The airport is in the midst of a $15-million Air Terminal Building expansion. It includes an enlarged departure lounge and expanded security screening area, making the airport experience faster and more comfortable for people. Work is expected to be complete by fall 2019.

“The Nanaimo Airport team here has done an incredible amount of work to plan for and manage our rapid growth,” Hooper says. “We’re investing in our infrastructure and we’re implementing a 20-year master plan for developing our available land. That’s creating new opportunities for businesses and investors. We’re also making sure airlines know about the fantastic opportunity here to launch new routes and expand their existing service.”

The airport is also at the centre of the new Vancouver Island Foreign Trade Zone, which will help attract businesses that import and export goods.

Nanaimo Airport is a major economic driver for the region. It generated more than $ 370 million in economic activity for the region in 2018, and more than 2,000 jobs that support Central Island families. “Our operations create benefits for all of the communities we serve,” says Hooper. “All of our success is due to our dedicated team and to the strong partnerships we have built.”

Customer service team at Nanaimo Airport eases travel stress

By | Uncategorized

The friendly customer service team at Nanaimo Airport devotes each day to one goal: making the travel experience comfortable.

It’s a big job. Hundreds of thousands of passengers go through the airport gates every year. And that means thousands of requests for assistance, from parking and airport information to tourism suggestions to finding lost credit cards. This year has been especially busy, as the team works diligently to fulfill the airport’s commitment to customer service during expansion-related construction.

“Our goal is to provide a positive, stress-free experience for passengers and visitors in a safe, secure and friendly environment,” explains Customer Care Advisor Laurie Hawthornthwaite.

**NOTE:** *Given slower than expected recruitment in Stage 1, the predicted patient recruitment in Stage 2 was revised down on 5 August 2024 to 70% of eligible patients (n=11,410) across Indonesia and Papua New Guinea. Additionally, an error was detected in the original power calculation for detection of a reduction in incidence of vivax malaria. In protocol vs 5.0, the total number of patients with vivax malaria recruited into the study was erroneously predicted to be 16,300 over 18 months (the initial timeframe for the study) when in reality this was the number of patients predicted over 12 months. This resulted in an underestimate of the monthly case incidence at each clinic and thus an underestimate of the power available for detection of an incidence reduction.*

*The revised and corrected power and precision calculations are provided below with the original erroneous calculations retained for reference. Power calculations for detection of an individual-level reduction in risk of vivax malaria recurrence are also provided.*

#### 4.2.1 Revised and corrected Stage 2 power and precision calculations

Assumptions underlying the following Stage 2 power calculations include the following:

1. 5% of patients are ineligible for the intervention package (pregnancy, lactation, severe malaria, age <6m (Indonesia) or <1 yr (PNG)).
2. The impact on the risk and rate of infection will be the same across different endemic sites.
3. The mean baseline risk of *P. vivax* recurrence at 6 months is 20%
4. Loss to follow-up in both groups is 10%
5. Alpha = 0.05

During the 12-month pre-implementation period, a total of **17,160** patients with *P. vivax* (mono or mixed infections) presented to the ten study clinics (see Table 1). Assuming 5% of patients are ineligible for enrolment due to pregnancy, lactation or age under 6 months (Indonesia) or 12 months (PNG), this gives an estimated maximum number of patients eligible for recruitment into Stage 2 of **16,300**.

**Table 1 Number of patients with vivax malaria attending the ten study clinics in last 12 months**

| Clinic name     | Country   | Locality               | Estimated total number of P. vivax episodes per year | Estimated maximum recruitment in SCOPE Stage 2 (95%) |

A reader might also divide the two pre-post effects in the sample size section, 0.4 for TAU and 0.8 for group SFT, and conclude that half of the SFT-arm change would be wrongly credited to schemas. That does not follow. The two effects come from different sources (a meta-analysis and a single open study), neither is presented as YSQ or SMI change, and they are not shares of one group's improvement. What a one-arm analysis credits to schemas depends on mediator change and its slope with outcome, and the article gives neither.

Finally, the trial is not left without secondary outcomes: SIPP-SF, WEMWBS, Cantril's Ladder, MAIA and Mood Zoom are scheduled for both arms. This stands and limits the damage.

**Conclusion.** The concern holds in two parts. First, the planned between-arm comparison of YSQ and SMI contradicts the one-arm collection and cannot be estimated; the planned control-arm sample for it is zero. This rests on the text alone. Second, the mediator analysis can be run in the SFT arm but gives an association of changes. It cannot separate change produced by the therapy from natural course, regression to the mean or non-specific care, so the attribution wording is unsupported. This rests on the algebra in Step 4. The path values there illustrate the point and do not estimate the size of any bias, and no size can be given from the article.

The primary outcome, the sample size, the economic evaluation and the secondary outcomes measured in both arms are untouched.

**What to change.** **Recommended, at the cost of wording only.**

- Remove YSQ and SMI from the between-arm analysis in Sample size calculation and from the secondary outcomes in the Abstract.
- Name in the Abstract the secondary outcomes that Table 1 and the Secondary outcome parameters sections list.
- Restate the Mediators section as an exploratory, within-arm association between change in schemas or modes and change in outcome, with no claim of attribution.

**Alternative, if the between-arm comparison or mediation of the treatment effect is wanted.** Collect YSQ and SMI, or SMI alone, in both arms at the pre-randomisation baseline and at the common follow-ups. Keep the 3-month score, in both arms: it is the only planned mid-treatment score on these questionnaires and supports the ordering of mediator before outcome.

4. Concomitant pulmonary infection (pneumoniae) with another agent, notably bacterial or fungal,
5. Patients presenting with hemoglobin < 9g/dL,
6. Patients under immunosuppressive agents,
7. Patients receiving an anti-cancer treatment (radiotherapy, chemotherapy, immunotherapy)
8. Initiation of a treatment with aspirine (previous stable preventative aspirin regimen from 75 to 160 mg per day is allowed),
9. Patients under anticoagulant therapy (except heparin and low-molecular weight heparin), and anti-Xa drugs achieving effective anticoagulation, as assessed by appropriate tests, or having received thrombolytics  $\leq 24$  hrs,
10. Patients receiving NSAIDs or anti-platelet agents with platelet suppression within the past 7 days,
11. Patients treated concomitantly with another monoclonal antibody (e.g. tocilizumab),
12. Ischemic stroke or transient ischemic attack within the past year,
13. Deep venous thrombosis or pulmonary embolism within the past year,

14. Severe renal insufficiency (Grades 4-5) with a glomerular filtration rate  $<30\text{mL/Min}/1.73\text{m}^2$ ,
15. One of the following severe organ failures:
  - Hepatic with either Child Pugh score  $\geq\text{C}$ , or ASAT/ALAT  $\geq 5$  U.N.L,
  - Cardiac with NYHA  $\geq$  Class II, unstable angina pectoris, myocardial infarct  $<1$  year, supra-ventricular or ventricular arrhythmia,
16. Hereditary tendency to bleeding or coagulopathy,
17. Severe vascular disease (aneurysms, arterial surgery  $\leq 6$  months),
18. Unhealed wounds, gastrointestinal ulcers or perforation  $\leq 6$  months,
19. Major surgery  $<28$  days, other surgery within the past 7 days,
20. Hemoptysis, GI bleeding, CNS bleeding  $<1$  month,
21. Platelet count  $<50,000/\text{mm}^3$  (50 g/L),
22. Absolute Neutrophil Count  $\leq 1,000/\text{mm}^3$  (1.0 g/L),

She oversees a team of three customer service representatives: Tiffany Braun, Char Blois and Mike Anderson. She also supervises 37 Blue Navigator Ambassadors, the blue-vested volunteers who have provided almost 25,000 hours of service since June 2012.

The team is onsite 4:30 a.m. to 4:30 p.m. seven days a week. It’s rewarding work, they say. “I love when I can help take some of the stress out of travel,” says Braun.

And team members have many happy stories to share.

“My favourite time,” recalls Blue Navigators volunteer Tricia Barnes, “was when I realized that a lady with a fair amount of luggage was chatting amiably with a few folks and had not realized that her plane was within minutes of taking off! I rushed over and assisted her. She was escorted very quickly through Security and on to her plane on route to Europe.”

Passenger feedback attests to the friendly service people receive at Nanaimo Airport.

“Just wanted to let you know how much we enjoyed visiting with the Blue Navigators volunteer,” one airport user wrote. “He made us feel welcome and visited like he was an old friend. My daughter was particularly taken with his incredible sense of humour. Thanks for all you do to make vacations special — even the airport experience.”

Why Nanaimo Airport is your Best Travel Choice

By | Uncategorized

Thinking of heading to the sun to escape our long winter? Starting your trip at Nanaimo Airport can get things off to a flying start. Here’s why it makes sense to use the Central Island’s airport of choice.

  1. It’s your gateway to the world

Thanks to hundreds of connecting flights available through Vancouver, Calgary and Toronto, travelers can easily leave Nanaimo in the morning and be on a beach for sunset. Mexico, Hawaii, and Florida are just some of the sun destinations within easy reach.